Michael Flynn’s Reward for 33 Years of Service

By | December 16, 2018 | 0 Comments

Lieut. Gen. Michael Flynn, 2012
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Michael Flynn, 2018

If you followed the 33-year career of Lieut. Gen. Michael Flynn, USA (Ret.), you would be impressed with the decorations and campaign ribbons he earned. His last assignment was as director of the Defense Intelligence Agency, where he supervised the handling of a multitude of highly classified material.

Flynn was briefly President Trump’s national security advisor. Again we have a special counsel, in this case Robert Mueller. Again we have a subordinate pressured to implicate “bigger fish,” in this case Trump or his associates in “collusion with Russia.” Again we have actions that were not a crime, in this case a President Elect contacting officials of other nations. But if there is a crime, it is the Hillary Clinton campaign paying Brits and Russians to fabricate the “Trump dossier,” detailing Trump’s hypothetical misdeeds in Moscow, including having Russian prostitutes urinate on a bed.

Flynn pled guilty not to any underlying crime, which has not been charged, much less proved. No, Flynn pled guilty to making a false statement to federal agents about meetings with Russians. Did he lie, or merely fail to remember? And if he did lie, was it out of malice, or out of ingrained habit of many years in intelligence: Tell only those with a need to know. But no matter, his statements apparently were incorrect. To save his family from bankruptcy from legal bills, and to save his son from similar charges, he pled guilty.

How does this differ from extracting confessions by torture? True, we no longer have Torquemada using the rack ‒ we have Mueller using the legal system. But is the result any better, either factually or morally? Both the Inquisition and the Nazis extracted confessions by threatening family members. The Nazis called this Sippenhaft.

Question: Did the FBI agents who conducted the interview have Top Secret-Sensitive Compartmented clearance? As recent director of the Defense Intelligence Agency, Gen. Flynn would be expected to know the answer to this question. And if the agents did not have this top-level clearance, or if in Flynn’s opinion they did not have a need to know, he probably believed he was forbidden to disclose contents of private communications between himself and foreign officials.

In short, if he did not disclose the information, the FBI could charge him with lying. But if he did disclose it, he could be charged with revealing Top Secret information to those not cleared to receive it. Asking about phone conversations the FBI had already recorded was a trap. Asking Flynn to disclose Top Secret information was a trap squared. Have a nice day.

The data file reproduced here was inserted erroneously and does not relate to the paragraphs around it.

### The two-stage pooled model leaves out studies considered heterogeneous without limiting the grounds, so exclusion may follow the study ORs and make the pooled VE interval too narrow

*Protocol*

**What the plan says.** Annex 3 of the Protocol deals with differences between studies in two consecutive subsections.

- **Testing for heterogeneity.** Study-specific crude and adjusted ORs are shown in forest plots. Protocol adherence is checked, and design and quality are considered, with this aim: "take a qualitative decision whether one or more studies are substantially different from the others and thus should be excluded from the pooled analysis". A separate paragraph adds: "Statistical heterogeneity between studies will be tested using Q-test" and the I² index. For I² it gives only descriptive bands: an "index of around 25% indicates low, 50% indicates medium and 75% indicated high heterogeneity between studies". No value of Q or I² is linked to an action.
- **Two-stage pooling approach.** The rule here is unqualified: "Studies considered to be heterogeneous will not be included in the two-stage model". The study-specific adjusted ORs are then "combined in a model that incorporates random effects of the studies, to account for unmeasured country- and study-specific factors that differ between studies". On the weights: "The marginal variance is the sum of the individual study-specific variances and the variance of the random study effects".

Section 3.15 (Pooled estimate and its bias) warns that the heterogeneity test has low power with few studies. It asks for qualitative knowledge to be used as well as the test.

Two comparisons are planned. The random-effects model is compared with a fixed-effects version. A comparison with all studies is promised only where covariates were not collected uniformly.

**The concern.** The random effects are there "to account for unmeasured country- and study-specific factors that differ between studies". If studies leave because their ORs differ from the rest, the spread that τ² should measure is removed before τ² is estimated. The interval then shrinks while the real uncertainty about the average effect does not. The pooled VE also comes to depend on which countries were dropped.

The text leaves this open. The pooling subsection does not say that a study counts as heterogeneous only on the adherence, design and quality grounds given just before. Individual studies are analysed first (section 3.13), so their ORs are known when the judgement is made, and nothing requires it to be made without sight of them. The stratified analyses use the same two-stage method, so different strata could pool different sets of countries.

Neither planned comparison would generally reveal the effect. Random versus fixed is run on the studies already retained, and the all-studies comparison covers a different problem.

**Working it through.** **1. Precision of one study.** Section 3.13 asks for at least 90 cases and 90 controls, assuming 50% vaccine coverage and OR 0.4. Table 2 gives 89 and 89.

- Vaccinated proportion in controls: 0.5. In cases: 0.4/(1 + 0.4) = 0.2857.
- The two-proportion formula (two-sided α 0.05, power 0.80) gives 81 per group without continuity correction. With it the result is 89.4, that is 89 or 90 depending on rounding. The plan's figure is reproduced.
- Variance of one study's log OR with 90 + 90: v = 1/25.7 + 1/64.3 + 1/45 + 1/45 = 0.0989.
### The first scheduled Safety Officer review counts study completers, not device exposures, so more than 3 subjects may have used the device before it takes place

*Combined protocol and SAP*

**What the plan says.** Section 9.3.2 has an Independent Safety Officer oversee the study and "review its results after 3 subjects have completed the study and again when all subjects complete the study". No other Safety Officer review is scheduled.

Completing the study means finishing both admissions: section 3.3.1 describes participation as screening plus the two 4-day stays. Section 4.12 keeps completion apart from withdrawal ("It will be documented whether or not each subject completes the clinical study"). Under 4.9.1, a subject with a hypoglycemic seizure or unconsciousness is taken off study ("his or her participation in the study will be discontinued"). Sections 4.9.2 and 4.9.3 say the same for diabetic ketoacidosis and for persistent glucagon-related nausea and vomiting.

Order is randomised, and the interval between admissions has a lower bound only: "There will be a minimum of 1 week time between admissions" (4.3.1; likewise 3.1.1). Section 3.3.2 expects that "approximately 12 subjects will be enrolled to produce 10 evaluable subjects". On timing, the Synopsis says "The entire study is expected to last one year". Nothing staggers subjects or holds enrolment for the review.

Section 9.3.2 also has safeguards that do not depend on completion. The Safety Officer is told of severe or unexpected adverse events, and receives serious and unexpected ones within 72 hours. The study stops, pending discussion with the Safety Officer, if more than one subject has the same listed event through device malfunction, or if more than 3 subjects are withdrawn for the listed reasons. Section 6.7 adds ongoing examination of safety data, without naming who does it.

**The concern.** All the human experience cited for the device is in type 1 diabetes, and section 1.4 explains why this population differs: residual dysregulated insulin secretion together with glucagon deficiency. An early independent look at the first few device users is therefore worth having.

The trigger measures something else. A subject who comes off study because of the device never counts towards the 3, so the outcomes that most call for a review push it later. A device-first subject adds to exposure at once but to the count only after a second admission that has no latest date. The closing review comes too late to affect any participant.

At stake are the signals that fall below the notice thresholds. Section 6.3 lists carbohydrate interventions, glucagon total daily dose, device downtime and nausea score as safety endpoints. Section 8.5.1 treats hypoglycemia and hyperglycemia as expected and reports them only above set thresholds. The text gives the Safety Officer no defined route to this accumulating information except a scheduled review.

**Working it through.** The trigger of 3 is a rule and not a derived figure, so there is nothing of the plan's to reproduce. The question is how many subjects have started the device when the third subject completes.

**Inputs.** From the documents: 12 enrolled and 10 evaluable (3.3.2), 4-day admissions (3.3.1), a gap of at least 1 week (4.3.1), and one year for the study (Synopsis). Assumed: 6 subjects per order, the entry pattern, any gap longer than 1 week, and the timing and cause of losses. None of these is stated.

Even worse, Peter Strzok, the FBI agent in charge of Flynn’s interview has been removed from the Mueller investigation because of his blatant anti-Trump bias. Worse still, Flynn was unaware it was an official interview and did not have an attorney present. A man who is used to working with people who are honorable and are able to keep secrets can easily be trapped by people who are neither. And worst of all, the Deputy Director of the FBI, Andrew McCabe, told Flynn not to have a lawyer present.

No, there is something even more troubling. Reportedly there are different versions of the report of the Flynn interview. Why? Did earlier versions contain things the prosecutors didn’t want? Did they fail to contain things the prosecutors did want? Federal Judge Emmet G. Sullivan ordered the Mueller team to turn over all documents relevant to the interview. This reminds me of Murphy’s Law of Fabrication:

If you are manufacturing something out of whole cloth, make sure to do it right the first time, or at least to destroy all other versions of your phony concoction.

Gen. Flynn already has been impoverished by legal fees. Unless Judge Sullivan throws out the indictment, and even if no prison time is required, he will remain a convicted felon all his life, unable to hold a corporate office, unable to get a security clearance or be bonded, unable to work for a government contractor, unable to touch a firearm, unable to vote (depending on state law), and perhaps even unable to collect the pension he earned by his 33 years of service. Merry Christmas to the Flynn family!